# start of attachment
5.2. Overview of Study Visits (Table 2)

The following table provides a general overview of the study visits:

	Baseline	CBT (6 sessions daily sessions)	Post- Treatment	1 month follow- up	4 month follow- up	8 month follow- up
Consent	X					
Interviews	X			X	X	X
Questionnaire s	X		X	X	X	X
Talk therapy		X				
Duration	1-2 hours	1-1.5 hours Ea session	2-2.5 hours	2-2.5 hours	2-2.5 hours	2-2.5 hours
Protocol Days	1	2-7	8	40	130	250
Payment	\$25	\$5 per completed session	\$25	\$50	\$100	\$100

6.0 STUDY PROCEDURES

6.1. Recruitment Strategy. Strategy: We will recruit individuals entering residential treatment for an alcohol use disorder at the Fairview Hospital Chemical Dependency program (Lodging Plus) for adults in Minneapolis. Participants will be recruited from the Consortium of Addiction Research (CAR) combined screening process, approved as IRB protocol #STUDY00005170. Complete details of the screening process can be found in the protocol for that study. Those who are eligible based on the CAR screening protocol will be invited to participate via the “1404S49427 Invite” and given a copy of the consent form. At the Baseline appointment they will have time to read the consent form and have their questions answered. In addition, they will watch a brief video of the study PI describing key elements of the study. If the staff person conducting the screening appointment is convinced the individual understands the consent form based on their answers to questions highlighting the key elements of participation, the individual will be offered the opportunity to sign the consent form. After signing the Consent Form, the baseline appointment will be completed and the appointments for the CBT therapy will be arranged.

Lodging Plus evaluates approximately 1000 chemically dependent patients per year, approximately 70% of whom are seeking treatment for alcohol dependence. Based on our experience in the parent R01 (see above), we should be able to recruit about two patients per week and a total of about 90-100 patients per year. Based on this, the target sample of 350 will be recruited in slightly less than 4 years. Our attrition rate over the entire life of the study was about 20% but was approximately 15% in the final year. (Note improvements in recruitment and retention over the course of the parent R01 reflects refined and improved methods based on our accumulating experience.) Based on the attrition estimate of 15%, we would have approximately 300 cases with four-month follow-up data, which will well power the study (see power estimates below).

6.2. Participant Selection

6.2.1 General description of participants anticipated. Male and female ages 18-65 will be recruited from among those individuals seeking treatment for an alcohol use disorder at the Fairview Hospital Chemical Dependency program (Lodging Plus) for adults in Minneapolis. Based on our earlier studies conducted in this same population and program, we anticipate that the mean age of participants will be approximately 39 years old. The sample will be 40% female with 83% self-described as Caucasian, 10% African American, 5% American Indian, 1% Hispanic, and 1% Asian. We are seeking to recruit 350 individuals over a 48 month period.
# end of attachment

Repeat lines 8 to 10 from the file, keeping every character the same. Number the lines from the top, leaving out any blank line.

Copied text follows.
Duration	1-2 hours	1-1.5 hours Ea session	2-2.5 hours	2-2.5 hours	2-2.5 hours	2-2.5 hours
Protocol Days	1	2-7	8	40	130	250
Payment	\$25	\$5 per completed session	\$25	\$50	\$100	\$100